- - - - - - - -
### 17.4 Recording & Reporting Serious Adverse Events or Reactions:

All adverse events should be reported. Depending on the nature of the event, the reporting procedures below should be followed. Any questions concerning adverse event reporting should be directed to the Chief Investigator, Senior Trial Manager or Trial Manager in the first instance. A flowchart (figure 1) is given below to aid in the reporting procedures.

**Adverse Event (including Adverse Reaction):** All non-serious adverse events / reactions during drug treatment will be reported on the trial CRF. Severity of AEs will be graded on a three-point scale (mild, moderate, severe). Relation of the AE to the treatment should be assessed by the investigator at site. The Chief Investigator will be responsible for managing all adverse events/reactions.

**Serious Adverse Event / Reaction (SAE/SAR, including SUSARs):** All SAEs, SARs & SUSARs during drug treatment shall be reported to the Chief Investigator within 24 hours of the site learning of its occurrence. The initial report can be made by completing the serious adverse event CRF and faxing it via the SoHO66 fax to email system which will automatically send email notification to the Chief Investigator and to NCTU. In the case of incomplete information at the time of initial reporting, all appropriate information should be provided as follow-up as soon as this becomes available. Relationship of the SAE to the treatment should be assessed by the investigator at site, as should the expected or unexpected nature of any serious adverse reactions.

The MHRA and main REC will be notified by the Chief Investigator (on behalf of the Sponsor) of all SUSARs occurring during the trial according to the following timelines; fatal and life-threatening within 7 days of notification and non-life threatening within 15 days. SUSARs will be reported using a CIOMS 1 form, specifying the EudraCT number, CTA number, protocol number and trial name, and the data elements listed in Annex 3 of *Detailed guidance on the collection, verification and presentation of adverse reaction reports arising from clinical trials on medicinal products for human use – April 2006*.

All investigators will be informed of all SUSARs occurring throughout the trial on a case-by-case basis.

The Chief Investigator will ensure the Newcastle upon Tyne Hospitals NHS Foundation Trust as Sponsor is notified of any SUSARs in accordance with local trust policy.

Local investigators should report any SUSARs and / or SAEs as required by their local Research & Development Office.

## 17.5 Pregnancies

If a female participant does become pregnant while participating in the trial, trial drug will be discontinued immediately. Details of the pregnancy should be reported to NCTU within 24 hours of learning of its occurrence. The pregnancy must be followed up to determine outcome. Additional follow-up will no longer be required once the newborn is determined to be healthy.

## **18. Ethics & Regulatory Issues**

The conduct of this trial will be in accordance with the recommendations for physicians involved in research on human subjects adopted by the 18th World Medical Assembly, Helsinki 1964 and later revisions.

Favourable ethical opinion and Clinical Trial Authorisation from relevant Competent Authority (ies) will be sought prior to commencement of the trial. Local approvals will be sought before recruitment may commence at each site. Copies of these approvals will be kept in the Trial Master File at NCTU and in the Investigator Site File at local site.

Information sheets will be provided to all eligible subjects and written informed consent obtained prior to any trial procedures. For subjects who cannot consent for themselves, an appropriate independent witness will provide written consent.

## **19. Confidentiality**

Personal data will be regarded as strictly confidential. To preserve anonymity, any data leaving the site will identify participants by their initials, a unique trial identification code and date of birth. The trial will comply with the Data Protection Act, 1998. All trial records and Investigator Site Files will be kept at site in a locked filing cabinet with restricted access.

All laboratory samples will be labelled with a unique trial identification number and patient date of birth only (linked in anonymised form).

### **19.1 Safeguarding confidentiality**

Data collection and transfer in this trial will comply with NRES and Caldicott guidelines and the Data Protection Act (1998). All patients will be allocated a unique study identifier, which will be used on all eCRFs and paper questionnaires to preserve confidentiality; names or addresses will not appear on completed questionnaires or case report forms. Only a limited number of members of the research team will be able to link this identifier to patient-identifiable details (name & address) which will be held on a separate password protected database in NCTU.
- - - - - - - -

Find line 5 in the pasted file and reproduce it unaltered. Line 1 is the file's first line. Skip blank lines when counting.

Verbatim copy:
The MHRA and main REC will be notified by the Chief Investigator (on behalf of the Sponsor) of all SUSARs occurring during the trial according to the following timelines; fatal and life-threatening within 7 days of notification and non-life threatening within 15 days. SUSARs will be reported using a CIOMS 1 form, specifying the EudraCT number, CTA number, protocol number and trial name, and the data elements listed in Annex 3 of *Detailed guidance on the collection, verification and presentation of adverse reaction reports arising from clinical trials on medicinal products for human use – April 2006*.